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W1JJ coil dimensions/specs??




 
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Author Topic: W1JJ coil dimensions/specs??  (Read 3408 times)
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K6LMP
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« on: January 11, 2011, 03:18:18 PM »

I have been surfing the web looking for a good design for a balanced input tuner, having recently converted my 40-meter horizontal loop antenna to 450 ohm ladder line  input.  I like everything I see and read about the W1JJ design.

My question is simple:  what are the dimensions of the coil in the tuner? I've found numerous sources that say 5" diameter plastic pipe, and 40 turns. What I haven't found is the length across which those 40 turns are spaced. This obviously has a significant effect on the impedance of the coil.

So, two simple questions:
1. What is the specified length for the 40 turns of copper pipe?
2. What is the specified inductance of the coil?

Thanks!

Lew K6LMP
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KF1Z
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« Reply #1 on: January 11, 2011, 03:45:37 PM »

Generally I try to wind coils with the spacing between each turn equal to the diameter of the wire.

You're looking for around 40 to 45 uH

Example
for a 5" diam form:

1/4" od tubing, 2 TPI, 40 turns, would be coil length of +/- 20 inches  = 45uH

1/8" od wire ,4 TPI,  24 turns, 6" length = 44uH
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K1JJ
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"Let's go kayaking, Tommy!" - Yaz


« Reply #2 on: January 11, 2011, 03:47:55 PM »

Hi Lew -

Welcome to the forum with post #1 !

The dimensions of the coil are not critical as long as you have enough inductance to handle any impedance situation. Sometimes on 160M you will need the whole coil and sometimes not.  The 40 turns suggestion wound on a common 4" PVC pipe using 1/4" copper tubing is a good start. (or 5" diameter if available is better) The coil will naturally find its own spacing so it doesn't short out on itself. If you find you need more coil, you can add some, but that is a PIA. Be sure your main capacitor is big enuff too.  Guys have good luck using a commonly-found 500pf vacuum variable there.

The "ideal" coil on any given frequency will have a ~ 1:1 to 2:1 length to diameter ratio for best Q, but this cannot be done on a single, multi-band coil. But again, it's not critical.  Just be sure to wind a coil that is MORE than big enuff for the lowest band and start tapping away to find the best matches for each band - then premark them with copper tabs for quick bandswitching with large, flat-mouthed, alligator clips.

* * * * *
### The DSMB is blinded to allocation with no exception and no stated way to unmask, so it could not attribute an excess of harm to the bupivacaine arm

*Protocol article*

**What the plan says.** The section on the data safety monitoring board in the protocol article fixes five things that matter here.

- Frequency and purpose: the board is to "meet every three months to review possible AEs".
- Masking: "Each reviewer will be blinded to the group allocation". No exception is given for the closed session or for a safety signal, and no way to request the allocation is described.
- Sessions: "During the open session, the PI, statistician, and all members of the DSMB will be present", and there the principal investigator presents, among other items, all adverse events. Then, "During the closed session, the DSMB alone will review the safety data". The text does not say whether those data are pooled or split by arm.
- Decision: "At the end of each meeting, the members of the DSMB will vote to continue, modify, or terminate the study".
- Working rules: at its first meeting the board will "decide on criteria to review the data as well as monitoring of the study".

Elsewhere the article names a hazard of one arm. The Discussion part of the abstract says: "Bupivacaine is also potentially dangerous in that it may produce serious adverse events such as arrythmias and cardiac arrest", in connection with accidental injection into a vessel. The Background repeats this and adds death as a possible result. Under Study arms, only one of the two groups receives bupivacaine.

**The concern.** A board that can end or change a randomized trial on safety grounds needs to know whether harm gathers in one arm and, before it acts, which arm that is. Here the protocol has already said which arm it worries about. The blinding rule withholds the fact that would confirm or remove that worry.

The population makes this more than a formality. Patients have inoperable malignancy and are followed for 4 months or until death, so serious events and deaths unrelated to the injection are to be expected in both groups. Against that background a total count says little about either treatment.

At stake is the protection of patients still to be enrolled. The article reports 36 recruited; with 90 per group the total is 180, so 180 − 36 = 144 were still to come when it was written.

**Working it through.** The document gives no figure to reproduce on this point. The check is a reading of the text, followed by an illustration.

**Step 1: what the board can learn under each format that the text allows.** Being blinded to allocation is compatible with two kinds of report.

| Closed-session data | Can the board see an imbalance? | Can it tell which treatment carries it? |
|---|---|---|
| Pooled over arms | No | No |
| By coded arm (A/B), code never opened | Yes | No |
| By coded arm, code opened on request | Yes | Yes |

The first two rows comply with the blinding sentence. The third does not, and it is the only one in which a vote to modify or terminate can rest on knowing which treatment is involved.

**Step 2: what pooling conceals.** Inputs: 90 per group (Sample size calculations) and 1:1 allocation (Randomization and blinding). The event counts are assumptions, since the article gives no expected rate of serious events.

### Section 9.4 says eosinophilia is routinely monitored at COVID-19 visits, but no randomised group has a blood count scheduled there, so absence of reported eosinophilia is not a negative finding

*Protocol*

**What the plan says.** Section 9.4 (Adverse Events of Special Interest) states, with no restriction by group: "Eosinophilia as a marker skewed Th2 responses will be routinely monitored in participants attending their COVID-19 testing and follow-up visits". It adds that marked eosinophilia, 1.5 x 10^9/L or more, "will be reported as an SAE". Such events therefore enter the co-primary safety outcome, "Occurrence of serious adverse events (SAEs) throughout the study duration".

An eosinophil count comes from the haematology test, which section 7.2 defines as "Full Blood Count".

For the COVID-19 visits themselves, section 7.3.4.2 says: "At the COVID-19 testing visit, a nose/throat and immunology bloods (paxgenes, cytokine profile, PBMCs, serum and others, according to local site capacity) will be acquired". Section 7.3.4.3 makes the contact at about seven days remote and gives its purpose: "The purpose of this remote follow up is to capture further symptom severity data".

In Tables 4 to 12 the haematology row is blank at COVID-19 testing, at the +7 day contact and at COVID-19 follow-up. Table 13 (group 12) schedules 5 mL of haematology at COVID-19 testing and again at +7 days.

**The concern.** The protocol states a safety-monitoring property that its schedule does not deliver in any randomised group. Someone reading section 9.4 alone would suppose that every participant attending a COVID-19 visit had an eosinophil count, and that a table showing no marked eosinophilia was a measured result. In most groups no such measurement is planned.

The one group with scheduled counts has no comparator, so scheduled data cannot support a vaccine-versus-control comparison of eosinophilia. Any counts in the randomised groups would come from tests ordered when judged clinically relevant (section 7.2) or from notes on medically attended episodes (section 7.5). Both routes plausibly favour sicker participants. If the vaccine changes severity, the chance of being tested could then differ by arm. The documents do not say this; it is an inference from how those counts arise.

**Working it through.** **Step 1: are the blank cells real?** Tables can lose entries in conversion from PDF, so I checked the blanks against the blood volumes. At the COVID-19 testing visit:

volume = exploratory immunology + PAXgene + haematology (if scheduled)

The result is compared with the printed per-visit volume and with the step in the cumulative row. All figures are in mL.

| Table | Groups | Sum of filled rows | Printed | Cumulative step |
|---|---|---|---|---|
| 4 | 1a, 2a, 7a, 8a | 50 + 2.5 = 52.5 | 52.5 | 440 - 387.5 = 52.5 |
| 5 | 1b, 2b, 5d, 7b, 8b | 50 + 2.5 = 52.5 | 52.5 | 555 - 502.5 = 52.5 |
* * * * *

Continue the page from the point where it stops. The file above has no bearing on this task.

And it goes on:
Bruce/KF1Z's suggestions above will get you zeroed in even closer.

Tom, K1JJ
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WA1GFZ
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« Reply #3 on: January 11, 2011, 03:53:19 PM »

my fugly is 2X 22uh inductors. I wish I had a bit more L tuning 250 foot center fed with 85 feet of 450 ohm OWL
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K6LMP
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« Reply #4 on: January 11, 2011, 07:04:44 PM »

Thanks. This gives me all the information that I need.

Lew K6LMP
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K1JJ
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« Reply #5 on: January 11, 2011, 08:38:08 PM »

BTW, here's a nice simple, low power version built by N2LK. His comments below:

Tom, K1JJ
----------


"I too have spent some time bread boarding different types of tuners and the
K1JJ design is my favorite. Pictures below show my final version, cant get any simpler than this!

Primary is 5 turns #14 solid copper wire, just solder to a PL259..
Secondary is some #8 solid copper wire I had in garage. I wrapped it around a piece of scrap 2" diam. pvc I had out there...

The cap is from a scrapped MFJ tuner. Thats it. Tunes my 52 ft. long attic dipole on 12-40 meters just fine. Run up to 100 watts into it and no RFI at all.
feeder is about 70 ft. of Radio Shack twinlead. I colored the different band taps with my daughters nail polish collection.

Downside: Have to change taps when you change bands. Buts was fun to build and nice to have some old technology in shack that works.

Have fun building!

N2LK
"






* K1JJ Tuner by N2LK.jpg (566.56 KB, 2591x1943 - viewed 489 times.)

* K1JJ Tuner by N2LK 2.jpg (970.02 KB, 2592x1944 - viewed 531 times.)
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Use an "AM Courtesy Filter" to limit transmit audio bandwidth  +-4.5 KHz, +-6.0 KHz or +-8.0 KHz when needed. 

Nothing like a new homebrew rig. Come into the shack, flip on the switches and everything works perfectly.

And, nothing like an old dog.
K6LMP
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« Reply #6 on: January 11, 2011, 09:29:27 PM »

'Way cool.  Since I am running an Elecraft K3 at 10 watts, this more compact approach is just what I needed. I can build this from my junk box, total cost $0.00.  Thanks!

Lew K6LMP
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K3TKJ
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« Reply #7 on: January 12, 2011, 12:21:24 PM »

http://www.wz5q.net/index/shack_data/tuna.htm

This should help
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